New Years Dinner – Smoked Tri-Tip

Early this morning, Heather & I were talking about plans for today..  It was then that we realized we had absolutely nothing planned, including dinner.  Since we had planned nothing, we neglected to take anything out of the freezer to defrost.  So, I trotted off to Wegmans this morning to see what struck me.  As I perused the meat case, a pile of tri-tips were being freshly put out.  Hmm..  Tri-tip.  It’s been forever since I’ve had any, and I’ve never actually cooked it myself, though I’ve been interested in doing so. As an added bonus, this would afford me the opportunity to play around with the iGrill2 that Heather gave me for Christmas.  Have I mentioned how amazing my wife is?

So, I rubbed the tri-tip with a store-bought mix of kosher salt, coarse ground black pepper and garlic and stashed it in the fridge. Later, I loaded up the smoker box with hickory chips, got the grill going at about 225F and then loaded up the meat.  We did a reverse sear on this tri-tip.  For those who don’t know, searing first, then finishing over indirect heat makes for a less evenly cooked piece of meat than if you flip the process around.  Roast/indirect cook first, then sear second.  While we’re at it, let’s shoot the notion of “sealing in the juices” right between the eyes.  This has been debunked multiple times, just let it die, ok?  I set the iGrill’s alarm for 120F, at which point I’d pull and rest the meat.  This took almost 90 minutes to get from 40F up to 120F, at which time, I pulled the meat and chucked the tater tots in the oven for 20 minutes.  During the 10-minute rest, I cranked up all the burners on the grill to high to get everything nice & hot.  By the time the 10 minutes was up, the grill was up to 650F, and the roast went back on for a blast of heat that made a crust that would have made Dr. Maillard proud.

After a nice crust was laid upon the meat, I sliced it against the grain to maximize the tenderness, and served it with the tots and some warmed up olive oil & rosemary rolls I also picked up at Wegmans.  We have plenty of leftovers, which will probably end up as tacos in the next few days.  Future yum.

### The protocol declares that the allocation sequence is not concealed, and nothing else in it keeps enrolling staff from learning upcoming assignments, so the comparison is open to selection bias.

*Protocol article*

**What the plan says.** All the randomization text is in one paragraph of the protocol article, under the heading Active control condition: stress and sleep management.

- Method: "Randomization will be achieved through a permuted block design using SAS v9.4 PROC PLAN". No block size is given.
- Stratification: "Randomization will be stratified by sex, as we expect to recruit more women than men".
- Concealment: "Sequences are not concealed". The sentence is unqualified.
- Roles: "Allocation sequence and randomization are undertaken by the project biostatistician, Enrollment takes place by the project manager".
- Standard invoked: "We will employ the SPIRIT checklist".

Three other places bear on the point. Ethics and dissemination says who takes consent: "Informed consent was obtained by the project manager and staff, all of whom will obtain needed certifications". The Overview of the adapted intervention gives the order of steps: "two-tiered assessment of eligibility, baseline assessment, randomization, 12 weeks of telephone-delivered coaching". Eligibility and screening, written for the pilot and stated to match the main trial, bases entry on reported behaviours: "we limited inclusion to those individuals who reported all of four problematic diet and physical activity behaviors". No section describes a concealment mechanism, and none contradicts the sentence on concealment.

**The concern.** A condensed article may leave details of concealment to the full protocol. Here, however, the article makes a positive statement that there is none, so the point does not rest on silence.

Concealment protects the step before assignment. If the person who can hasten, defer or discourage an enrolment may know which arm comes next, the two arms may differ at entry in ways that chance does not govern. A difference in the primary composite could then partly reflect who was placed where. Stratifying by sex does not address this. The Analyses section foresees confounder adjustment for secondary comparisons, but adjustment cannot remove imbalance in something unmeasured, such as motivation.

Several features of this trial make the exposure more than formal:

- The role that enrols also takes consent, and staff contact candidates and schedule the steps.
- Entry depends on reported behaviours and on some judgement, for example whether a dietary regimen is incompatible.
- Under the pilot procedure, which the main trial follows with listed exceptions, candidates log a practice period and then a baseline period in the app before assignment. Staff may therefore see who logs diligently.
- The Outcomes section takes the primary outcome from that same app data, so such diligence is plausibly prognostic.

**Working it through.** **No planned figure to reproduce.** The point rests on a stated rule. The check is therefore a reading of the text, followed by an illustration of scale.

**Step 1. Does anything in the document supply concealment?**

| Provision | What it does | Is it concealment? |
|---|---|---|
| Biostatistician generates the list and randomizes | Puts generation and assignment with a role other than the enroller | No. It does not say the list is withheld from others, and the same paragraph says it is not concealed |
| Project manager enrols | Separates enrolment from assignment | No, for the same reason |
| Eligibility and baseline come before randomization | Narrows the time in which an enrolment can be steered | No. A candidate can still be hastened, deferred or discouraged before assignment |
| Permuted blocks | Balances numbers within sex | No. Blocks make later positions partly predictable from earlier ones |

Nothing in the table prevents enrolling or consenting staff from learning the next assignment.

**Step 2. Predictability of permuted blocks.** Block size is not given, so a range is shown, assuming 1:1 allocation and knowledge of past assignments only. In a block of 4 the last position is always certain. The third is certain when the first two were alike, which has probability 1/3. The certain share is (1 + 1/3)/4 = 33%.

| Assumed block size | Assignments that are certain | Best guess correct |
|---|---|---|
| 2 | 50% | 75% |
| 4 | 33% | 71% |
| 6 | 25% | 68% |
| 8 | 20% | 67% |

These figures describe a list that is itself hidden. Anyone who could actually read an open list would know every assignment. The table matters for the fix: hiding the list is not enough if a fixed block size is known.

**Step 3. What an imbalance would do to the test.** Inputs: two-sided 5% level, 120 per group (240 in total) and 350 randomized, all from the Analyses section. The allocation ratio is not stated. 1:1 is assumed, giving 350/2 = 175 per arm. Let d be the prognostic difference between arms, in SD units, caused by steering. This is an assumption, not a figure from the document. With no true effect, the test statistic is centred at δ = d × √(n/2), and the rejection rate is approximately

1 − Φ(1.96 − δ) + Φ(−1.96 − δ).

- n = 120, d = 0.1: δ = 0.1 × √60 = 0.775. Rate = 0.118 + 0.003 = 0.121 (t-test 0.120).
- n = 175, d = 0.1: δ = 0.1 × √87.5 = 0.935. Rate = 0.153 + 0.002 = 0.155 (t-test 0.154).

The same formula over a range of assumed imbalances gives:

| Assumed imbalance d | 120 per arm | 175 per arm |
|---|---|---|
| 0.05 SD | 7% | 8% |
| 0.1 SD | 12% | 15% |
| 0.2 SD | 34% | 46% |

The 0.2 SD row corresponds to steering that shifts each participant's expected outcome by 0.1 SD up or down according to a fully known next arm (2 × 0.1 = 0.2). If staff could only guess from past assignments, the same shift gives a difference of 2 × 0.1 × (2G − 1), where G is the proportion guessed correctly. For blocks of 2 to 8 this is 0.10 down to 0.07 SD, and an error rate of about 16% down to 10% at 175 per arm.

Cornbread Stuffing

So this year, we cooked a good bit of the Christmas dinner at Heather’s grandparents’ house..  It afforded them the opportunity to relax, and me the opportunity to experiment a little.  So, I finally got my chance to fry a turkey and make the stuffing.  The turkey was very good, having bought one of the foo-foo organic, free-range, went to the right schools, and lovingly attended to, right up until its beheading birds, then brined it myself before frying it up..  But this post isn’t about the fried turkey I made, which was delicious, by the way.  This post is about stuffing.

Yes, I called it stuffing, despite the fact that I never shoved it up inside an animal to cook it.  Don’t get all snippy & pedantic here, it’s just stuffing.  Very tasty stuffing, but still, just stuffing.  I also shamelessly lifted this from a recipe of Anne Burrell’s from the Food Network site, though I changed it up a bit to call it my own. The original recipe called for “spicy sausage”.  This spawned much debate between the people behind the meat counter at the market down the road.  We ended up settling on Andouille, since it offers a little spice, but not enough to knock you over.  It all melded really well in the end.

The recipe calls for 10 cups of stale cornbread.  I had no idea how much 10c of cornbread was, but happily, there was a video on the Food Network site, showing Anne Burrell and Ted Allen making the stuffing.  In it, they used 2 8×8 pans of cornbread.  To me, that’s a much more sensible measurement than “10 cups”.  But I digress.  Here we go.

  • 1 large onion, fine dice
  • 3 ribs celery, fine dice